Model Based Battery Management Systems - From Theory to Practice
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Lithium-ion batteries are now extensively being used as the primary storage source. Capacity and power fade, and slow recharging times are key issues that restrict its use in many applications. Battery management systems are critical to address these issues, along with ensuring its safety. This dissertation focuses on exploring various control strategies using detailed physics-based electrochemical models developed previously for lithium-ion batteries, which could be used in advanced battery management systems. Optimal charging profiles for minimizing capacity fade based on SEI-layer formation are derived and the benefits of using such control strategies are shown by experimentally testing them on a 16 Ah NMC-based pouch cell. This dissertation also explores different time-discretization strategies for non-linear models, which gives an improved order of convergence for optimal control problems. Lastly, this dissertation also explores a physics-based model for predicting the linear impedance of a battery, and develops a freeware that is extremely robust and computationally fast. Such a code could be used for estimating transport, kinetic and material properties of the battery based on the linear impedance spectra.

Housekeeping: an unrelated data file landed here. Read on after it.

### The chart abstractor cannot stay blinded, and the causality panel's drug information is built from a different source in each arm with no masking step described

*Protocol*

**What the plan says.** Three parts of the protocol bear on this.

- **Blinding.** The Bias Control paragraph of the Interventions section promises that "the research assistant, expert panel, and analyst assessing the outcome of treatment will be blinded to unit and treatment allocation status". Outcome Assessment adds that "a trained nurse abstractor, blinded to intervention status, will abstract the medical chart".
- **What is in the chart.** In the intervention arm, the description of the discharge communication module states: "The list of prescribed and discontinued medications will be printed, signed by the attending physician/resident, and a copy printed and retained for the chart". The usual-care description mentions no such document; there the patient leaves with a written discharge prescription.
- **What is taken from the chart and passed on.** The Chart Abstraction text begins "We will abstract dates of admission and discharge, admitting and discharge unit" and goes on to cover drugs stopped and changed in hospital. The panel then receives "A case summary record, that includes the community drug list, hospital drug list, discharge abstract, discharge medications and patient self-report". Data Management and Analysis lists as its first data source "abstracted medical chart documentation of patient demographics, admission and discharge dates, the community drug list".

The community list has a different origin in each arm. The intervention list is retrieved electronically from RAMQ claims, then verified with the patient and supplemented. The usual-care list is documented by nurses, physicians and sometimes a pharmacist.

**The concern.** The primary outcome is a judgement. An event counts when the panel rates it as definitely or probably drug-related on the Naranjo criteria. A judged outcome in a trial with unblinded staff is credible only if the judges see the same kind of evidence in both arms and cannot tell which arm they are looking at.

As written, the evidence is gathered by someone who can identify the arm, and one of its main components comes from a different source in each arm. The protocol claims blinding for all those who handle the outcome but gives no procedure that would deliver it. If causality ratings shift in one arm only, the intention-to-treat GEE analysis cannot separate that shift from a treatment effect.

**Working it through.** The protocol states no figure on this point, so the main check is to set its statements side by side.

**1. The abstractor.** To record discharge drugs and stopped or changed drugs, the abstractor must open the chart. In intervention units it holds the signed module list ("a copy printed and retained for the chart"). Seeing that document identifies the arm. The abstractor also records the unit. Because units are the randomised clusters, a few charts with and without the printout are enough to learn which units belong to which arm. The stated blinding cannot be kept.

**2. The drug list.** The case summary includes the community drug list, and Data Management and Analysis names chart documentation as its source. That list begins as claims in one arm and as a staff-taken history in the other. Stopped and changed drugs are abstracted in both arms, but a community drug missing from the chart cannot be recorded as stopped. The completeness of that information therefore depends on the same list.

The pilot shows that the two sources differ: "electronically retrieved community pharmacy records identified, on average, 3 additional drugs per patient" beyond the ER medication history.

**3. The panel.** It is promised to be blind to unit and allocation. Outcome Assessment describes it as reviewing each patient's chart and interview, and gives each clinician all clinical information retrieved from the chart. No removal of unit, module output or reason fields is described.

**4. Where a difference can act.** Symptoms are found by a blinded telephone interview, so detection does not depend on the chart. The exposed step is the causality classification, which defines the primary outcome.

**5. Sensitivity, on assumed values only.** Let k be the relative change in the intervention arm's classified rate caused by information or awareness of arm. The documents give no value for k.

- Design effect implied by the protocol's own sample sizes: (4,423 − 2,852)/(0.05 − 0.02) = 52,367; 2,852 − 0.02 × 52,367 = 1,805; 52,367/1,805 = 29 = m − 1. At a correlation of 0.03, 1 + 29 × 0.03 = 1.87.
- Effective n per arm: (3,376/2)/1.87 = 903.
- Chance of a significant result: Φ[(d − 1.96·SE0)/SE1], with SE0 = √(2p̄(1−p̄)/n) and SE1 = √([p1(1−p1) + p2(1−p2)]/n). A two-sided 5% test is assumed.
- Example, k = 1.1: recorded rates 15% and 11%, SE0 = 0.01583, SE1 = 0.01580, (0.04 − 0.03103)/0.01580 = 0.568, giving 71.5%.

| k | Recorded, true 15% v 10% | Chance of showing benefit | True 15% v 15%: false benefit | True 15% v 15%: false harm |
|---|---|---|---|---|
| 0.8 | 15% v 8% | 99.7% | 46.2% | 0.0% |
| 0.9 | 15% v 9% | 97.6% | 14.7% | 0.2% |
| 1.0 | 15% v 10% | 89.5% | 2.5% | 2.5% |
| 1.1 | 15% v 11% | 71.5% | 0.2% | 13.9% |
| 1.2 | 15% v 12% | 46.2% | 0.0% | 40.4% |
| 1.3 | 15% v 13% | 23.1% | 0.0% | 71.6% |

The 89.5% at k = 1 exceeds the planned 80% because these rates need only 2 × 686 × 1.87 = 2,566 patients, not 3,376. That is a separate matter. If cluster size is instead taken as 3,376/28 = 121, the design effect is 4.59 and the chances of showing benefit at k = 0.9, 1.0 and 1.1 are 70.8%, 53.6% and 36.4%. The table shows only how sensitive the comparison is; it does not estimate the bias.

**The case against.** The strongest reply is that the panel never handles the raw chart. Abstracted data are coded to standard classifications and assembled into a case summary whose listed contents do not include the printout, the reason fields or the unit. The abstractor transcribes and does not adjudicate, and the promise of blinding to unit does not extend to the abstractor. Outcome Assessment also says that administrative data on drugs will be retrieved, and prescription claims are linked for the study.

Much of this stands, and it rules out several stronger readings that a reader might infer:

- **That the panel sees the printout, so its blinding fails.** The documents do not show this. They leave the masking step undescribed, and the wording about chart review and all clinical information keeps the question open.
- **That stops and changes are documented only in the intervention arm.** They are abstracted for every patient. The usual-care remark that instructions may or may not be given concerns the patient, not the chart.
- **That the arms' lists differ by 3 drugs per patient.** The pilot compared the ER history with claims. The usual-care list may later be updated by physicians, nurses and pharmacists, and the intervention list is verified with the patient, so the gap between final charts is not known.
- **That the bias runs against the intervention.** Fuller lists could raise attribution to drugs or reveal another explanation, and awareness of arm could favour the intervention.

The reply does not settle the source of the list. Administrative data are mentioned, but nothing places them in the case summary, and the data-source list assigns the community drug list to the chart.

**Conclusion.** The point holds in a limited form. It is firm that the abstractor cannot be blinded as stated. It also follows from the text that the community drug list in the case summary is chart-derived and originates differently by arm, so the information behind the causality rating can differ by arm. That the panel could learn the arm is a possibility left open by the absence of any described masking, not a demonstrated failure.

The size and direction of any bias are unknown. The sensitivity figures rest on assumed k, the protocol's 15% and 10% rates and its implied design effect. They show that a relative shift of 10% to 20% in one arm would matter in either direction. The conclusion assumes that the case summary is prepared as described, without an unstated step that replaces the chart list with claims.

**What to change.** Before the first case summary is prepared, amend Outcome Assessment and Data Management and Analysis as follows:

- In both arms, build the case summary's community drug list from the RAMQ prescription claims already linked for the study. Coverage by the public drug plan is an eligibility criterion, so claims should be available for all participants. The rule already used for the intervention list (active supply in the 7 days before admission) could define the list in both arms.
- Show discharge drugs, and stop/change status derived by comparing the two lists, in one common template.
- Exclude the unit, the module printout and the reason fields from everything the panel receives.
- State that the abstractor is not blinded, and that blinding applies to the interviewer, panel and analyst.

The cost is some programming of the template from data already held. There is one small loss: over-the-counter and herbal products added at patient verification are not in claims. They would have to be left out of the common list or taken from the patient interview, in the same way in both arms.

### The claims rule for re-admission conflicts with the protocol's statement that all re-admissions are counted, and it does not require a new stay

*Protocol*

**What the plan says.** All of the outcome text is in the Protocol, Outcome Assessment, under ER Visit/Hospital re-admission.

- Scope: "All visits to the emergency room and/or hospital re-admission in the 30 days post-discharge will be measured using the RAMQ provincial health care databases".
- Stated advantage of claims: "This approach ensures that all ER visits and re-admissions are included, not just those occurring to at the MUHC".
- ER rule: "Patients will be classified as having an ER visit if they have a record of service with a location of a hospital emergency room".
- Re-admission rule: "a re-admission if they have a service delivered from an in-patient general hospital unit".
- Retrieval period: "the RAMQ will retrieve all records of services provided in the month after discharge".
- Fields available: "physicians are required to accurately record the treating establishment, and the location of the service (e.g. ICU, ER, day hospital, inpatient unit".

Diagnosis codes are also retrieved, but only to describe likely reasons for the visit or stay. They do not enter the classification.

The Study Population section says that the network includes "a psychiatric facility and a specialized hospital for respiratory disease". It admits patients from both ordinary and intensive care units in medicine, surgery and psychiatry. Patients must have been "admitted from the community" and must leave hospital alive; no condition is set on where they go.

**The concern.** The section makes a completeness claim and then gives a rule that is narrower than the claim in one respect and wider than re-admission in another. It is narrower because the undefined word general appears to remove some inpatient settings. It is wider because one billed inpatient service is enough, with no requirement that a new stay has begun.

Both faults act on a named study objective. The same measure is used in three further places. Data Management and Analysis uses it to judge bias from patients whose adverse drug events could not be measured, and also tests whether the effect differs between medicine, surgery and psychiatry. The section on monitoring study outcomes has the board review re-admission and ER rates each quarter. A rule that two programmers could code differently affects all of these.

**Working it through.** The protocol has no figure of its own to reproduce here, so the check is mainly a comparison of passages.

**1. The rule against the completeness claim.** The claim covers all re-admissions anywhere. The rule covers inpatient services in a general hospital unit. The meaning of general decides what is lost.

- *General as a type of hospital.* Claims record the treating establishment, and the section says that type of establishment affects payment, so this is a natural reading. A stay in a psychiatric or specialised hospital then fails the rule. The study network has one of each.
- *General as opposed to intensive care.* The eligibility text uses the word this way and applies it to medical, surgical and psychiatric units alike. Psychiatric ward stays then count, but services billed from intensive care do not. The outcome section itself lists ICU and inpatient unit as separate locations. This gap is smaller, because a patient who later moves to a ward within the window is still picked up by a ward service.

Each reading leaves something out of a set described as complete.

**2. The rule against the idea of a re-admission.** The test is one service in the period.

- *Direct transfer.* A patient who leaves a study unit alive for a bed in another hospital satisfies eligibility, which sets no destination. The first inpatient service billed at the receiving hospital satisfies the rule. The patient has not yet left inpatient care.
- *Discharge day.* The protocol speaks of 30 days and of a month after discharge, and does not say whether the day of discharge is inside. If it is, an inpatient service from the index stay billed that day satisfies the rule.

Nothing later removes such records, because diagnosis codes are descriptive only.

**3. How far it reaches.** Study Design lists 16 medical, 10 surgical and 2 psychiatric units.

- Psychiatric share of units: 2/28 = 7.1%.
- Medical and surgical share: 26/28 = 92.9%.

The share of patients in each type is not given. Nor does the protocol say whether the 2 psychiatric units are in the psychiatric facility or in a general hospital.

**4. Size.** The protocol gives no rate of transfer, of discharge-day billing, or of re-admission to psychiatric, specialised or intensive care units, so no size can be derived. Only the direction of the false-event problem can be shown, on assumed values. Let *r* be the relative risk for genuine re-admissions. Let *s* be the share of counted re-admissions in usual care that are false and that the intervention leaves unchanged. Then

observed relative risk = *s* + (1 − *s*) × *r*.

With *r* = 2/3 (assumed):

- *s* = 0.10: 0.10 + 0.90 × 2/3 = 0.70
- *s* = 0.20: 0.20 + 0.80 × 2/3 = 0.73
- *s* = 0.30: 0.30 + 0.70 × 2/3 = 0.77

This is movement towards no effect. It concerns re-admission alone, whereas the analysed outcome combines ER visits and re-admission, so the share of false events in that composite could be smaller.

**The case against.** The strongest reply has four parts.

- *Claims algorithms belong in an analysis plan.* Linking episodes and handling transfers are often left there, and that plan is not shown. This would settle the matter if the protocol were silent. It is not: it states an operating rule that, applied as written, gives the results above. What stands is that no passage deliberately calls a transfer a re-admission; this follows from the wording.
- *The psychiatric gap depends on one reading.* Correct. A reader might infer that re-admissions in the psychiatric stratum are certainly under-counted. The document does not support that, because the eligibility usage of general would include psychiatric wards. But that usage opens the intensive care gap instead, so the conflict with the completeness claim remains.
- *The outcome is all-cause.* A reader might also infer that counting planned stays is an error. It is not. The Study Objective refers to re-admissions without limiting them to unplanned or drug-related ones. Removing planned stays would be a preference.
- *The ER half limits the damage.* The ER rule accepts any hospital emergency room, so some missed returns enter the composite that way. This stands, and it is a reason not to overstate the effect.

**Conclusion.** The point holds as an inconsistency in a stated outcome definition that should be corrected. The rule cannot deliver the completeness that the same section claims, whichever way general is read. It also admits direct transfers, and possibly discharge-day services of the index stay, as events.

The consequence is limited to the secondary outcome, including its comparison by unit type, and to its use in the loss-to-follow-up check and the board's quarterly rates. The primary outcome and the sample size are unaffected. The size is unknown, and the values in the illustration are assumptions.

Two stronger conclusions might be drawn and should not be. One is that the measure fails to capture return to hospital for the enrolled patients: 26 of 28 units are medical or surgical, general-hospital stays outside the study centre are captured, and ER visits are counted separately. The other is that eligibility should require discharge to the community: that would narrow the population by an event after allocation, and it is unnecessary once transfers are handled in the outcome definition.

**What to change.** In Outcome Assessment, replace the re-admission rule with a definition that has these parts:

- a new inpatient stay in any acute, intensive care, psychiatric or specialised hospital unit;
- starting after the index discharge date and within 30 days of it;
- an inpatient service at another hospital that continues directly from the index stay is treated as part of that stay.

- Chemical engineering